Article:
The Finnish startup ecosystem has been showing plenty of promise in the last decades. Following Nokia’s decline, the country’s tech prowess has rested on the broad shoulders of the gaming scene, which produced Supercell, Europe’s first decacorn. Behind the gaming giants, a number of companies in a variety of fields are waiting to break out, but for the country to experience a Sweden-like golden era of startups, Finnish entrepreneurs need more local money and late stage maverick investors willing to take risks, coupled with a supportive government eager to facilitate the growth of startups.
Sami Lampinen, the founder and managing director of Helsinki-based Inventure, an early stage VC fund, strikes a more optimistic tone:
Comparing Finland to Israel’s early days, Timo Ahopelto, one of the main players in the Finnish ecosystem, is equally hopeful:
The comparison to Israel also reveals structural problems in the Finnish ecosystem. The two countries were competing head to head until late 1980s. Sakari Sipola, whose PhD dissertation compares Finnish and Israeli ecosystems, argues that there are serious structural problems that prevent Finnish startups from gaining international success.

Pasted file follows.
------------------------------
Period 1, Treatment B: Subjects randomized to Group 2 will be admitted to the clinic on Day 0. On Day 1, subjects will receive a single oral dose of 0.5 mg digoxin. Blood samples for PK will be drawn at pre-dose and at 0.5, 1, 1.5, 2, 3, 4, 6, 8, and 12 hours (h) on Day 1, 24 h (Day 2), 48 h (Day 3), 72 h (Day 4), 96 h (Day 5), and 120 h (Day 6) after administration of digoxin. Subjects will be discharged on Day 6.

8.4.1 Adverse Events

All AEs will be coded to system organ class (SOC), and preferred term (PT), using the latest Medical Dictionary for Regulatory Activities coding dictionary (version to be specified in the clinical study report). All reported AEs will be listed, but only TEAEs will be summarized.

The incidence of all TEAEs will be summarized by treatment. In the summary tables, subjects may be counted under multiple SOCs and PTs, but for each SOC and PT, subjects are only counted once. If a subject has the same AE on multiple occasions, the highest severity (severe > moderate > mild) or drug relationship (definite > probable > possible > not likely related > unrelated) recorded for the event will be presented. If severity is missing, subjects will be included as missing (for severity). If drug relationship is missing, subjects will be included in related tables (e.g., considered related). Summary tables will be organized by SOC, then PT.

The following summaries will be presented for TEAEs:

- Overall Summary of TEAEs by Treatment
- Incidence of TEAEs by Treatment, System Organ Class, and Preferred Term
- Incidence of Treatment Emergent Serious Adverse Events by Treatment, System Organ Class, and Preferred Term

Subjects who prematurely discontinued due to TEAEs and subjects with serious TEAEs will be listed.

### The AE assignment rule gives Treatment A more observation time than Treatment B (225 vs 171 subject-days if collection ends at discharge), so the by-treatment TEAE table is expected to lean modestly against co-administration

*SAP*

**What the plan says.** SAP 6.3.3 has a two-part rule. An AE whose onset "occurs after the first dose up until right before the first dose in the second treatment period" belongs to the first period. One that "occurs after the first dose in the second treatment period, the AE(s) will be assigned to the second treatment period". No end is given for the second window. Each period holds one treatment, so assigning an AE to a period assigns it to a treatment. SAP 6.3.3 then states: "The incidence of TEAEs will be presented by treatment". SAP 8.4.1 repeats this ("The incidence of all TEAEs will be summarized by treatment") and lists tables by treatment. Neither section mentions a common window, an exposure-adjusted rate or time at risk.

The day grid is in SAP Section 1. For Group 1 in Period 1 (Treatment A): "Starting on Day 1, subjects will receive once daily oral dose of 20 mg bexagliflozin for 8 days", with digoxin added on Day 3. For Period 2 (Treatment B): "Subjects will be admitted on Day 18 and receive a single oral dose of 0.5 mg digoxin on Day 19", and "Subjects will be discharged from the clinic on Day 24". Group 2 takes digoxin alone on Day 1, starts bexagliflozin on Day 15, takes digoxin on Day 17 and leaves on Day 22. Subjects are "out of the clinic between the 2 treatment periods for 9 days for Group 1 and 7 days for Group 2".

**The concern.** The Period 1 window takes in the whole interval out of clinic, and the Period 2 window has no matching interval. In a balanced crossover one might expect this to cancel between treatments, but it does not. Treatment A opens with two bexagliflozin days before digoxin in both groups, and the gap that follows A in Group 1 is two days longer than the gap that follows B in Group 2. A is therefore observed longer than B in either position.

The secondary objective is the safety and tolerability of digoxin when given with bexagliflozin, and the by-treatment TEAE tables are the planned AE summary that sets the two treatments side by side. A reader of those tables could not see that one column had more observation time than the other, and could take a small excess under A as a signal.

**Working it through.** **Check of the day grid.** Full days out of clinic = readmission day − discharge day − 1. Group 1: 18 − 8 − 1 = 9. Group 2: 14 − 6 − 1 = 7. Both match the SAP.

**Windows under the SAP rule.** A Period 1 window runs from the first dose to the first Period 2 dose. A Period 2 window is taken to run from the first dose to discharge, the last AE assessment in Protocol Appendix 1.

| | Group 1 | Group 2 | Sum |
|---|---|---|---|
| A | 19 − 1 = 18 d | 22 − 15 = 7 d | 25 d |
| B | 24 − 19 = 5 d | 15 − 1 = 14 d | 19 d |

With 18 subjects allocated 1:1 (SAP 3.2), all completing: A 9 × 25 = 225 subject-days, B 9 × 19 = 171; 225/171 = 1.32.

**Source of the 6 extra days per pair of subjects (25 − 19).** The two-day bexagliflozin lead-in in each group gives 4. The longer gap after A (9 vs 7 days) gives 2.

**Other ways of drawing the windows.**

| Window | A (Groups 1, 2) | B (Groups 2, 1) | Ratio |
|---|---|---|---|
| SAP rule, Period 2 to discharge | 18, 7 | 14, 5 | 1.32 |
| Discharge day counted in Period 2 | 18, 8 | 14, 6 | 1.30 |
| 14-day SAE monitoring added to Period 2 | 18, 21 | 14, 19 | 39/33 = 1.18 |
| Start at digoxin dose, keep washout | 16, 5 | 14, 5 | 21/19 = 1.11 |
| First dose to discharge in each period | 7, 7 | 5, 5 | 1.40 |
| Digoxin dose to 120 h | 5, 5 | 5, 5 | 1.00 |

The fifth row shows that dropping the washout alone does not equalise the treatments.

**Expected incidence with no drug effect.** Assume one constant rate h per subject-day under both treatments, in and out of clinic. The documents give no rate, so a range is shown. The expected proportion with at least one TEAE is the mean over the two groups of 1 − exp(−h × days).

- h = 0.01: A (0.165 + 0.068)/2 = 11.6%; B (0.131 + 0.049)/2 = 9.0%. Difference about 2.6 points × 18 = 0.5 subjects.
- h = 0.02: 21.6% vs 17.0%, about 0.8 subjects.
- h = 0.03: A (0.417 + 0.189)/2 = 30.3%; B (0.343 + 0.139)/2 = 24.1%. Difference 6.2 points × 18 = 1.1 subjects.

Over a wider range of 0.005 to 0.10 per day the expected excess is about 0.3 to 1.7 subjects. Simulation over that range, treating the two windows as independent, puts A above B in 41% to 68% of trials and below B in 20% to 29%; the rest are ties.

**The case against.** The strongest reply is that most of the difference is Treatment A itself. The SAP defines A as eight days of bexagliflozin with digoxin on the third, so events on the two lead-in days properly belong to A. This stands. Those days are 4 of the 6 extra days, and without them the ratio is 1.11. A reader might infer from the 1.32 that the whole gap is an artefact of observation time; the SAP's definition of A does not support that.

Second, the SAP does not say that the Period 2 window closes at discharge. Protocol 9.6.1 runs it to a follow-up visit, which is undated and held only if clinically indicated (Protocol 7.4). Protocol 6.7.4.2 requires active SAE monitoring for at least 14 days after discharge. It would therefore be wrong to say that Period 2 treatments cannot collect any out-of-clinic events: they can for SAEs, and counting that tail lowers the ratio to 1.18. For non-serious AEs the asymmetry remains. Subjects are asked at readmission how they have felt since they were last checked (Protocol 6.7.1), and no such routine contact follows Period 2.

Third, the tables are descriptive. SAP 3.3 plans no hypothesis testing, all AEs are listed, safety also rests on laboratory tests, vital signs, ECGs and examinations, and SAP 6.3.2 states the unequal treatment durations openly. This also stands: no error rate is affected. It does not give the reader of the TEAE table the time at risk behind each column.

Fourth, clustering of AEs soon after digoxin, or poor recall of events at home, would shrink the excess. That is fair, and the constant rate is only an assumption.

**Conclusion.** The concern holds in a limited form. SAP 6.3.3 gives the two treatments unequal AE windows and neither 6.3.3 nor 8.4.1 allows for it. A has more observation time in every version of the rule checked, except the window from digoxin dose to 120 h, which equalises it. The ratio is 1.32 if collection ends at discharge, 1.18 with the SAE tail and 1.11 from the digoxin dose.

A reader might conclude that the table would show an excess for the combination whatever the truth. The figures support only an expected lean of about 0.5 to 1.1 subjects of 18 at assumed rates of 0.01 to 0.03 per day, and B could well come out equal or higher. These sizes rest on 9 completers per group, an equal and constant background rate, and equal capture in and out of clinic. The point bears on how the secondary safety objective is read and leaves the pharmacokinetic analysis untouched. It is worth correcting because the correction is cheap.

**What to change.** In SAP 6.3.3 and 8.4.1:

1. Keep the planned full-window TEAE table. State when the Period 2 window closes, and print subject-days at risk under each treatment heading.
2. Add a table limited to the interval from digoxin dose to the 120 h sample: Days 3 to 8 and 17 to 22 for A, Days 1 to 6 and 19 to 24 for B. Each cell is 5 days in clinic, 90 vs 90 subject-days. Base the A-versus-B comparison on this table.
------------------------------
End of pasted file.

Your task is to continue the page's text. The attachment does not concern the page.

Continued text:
And while acknowledging successes other than gaming, Dromberg believes the comparison to Israel is shaky:
Much like Ahopelto’s Lifeline Ventures and Lampinen’s Inventure, most Finnish VC’s are focused on pre-seed or early stage financing. The number of angels is also on the rise, but what is needed is a flurry of investors willing to finance global expansion.
Tekes and the role of government
While typically the best thing for the government to do is to stay out of the way, in Finland, where government is omnipresent, it can play a constructive role. The government’s investment arm Tekes is behind almost every Finnish startup.
Whether Tekes’ role in the long term is constructive, as opposed to a genuinely free market – with no external entity leveling the playing field -, is debatable, and many disagree with Tekes’ central role in financing the Finnish ecosystem.
In the Finnish context, with or without Tekes, the government has a big role to play in terms of removing hurdles and unnecessary regulations.
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